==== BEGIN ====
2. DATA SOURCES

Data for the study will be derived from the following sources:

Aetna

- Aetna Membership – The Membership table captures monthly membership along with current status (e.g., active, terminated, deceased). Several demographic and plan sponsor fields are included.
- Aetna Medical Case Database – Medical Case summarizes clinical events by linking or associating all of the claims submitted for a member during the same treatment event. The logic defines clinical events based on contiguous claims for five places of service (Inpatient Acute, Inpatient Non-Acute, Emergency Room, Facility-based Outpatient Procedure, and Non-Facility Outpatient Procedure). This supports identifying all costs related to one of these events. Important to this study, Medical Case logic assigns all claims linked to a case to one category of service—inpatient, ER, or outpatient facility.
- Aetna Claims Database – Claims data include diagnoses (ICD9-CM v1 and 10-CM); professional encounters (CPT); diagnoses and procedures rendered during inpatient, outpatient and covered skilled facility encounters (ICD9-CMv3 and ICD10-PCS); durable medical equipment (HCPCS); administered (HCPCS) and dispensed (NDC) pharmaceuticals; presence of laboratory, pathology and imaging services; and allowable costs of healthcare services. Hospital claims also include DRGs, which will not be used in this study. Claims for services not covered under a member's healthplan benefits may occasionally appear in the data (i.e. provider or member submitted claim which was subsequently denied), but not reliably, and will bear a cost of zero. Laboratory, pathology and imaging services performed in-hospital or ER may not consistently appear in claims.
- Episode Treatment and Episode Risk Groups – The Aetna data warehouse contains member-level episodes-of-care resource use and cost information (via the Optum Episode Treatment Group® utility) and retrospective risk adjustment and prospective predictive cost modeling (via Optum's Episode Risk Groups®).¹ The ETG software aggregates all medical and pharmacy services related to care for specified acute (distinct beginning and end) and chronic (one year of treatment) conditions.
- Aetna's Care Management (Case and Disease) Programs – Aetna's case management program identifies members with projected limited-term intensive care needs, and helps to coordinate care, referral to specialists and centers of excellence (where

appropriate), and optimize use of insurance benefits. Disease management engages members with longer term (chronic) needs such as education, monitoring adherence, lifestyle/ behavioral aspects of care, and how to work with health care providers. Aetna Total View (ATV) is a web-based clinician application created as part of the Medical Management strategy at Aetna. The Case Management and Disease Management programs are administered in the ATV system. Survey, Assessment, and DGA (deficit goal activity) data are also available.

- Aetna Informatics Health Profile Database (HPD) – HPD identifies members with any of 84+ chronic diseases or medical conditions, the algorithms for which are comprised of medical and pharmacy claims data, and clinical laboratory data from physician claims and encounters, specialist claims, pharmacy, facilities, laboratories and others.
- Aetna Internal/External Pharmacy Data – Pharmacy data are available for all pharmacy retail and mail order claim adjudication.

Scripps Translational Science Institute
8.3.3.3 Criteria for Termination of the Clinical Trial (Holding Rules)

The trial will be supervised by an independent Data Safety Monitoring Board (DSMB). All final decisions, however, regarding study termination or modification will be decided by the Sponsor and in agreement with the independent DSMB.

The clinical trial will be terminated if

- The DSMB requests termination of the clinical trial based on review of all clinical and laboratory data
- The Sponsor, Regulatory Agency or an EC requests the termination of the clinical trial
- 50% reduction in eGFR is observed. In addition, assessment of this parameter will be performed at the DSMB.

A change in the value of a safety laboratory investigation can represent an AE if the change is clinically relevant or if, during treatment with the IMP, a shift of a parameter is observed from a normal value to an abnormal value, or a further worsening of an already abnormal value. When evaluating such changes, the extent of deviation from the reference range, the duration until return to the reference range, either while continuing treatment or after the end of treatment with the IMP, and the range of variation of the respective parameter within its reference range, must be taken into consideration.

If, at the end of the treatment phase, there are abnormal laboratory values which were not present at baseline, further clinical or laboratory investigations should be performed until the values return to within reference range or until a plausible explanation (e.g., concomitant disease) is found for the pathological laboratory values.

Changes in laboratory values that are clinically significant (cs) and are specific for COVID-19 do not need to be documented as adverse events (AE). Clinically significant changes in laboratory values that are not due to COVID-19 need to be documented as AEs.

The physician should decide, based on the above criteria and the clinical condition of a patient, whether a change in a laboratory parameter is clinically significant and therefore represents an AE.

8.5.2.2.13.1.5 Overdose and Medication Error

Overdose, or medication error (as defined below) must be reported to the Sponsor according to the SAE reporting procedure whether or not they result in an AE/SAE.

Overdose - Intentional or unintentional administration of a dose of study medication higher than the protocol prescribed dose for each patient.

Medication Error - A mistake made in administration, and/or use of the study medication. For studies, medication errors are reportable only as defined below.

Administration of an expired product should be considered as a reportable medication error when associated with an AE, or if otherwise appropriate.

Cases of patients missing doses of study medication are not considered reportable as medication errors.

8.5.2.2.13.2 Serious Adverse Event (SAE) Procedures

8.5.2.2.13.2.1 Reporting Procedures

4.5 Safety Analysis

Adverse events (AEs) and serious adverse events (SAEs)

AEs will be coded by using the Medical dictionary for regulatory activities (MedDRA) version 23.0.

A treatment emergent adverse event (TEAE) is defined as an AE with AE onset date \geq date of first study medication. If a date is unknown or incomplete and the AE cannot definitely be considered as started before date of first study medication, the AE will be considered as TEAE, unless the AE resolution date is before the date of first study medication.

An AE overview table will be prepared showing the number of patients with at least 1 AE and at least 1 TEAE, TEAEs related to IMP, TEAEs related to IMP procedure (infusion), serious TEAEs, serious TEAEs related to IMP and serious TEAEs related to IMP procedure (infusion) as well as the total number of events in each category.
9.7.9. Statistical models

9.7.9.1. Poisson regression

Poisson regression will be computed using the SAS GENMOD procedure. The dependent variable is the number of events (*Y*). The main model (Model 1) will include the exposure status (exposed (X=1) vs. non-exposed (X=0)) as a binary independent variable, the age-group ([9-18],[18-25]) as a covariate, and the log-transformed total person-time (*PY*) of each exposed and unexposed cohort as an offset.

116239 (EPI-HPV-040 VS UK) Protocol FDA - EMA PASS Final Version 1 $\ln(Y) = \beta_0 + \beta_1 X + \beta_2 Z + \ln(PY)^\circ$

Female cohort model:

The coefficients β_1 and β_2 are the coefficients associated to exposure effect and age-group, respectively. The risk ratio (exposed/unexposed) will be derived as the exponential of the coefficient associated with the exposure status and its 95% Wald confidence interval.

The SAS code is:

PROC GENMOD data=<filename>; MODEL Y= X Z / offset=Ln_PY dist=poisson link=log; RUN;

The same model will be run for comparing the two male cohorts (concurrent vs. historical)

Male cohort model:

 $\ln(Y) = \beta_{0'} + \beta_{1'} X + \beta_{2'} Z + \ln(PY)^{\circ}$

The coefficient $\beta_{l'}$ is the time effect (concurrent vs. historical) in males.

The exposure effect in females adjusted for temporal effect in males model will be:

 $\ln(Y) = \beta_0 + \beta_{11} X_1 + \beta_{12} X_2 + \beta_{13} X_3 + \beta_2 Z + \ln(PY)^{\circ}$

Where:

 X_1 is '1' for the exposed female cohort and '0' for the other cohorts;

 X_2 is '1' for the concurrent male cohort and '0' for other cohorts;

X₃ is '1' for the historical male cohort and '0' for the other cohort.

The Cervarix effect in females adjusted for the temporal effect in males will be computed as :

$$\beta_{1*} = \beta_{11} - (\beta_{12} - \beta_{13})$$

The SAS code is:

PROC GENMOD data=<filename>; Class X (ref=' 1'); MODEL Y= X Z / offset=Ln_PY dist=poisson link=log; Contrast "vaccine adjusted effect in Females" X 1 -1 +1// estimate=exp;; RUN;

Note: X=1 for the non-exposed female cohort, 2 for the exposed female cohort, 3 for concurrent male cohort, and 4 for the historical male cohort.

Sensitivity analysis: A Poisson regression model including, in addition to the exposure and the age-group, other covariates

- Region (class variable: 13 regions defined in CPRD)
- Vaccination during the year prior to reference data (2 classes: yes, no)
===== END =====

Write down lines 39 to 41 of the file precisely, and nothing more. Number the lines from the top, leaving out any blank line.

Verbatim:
116239 (EPI-HPV-040 VS UK) Protocol FDA - EMA PASS Final Version 1 $\ln(Y) = \beta_0 + \beta_1 X + \beta_2 Z + \ln(PY)^\circ$

Female cohort model:

The coefficients β_1 and β_2 are the coefficients associated to exposure effect and age-group, respectively. The risk ratio (exposed/unexposed) will be derived as the exponential of the coefficient associated with the exposure status and its 95% Wald confidence interval.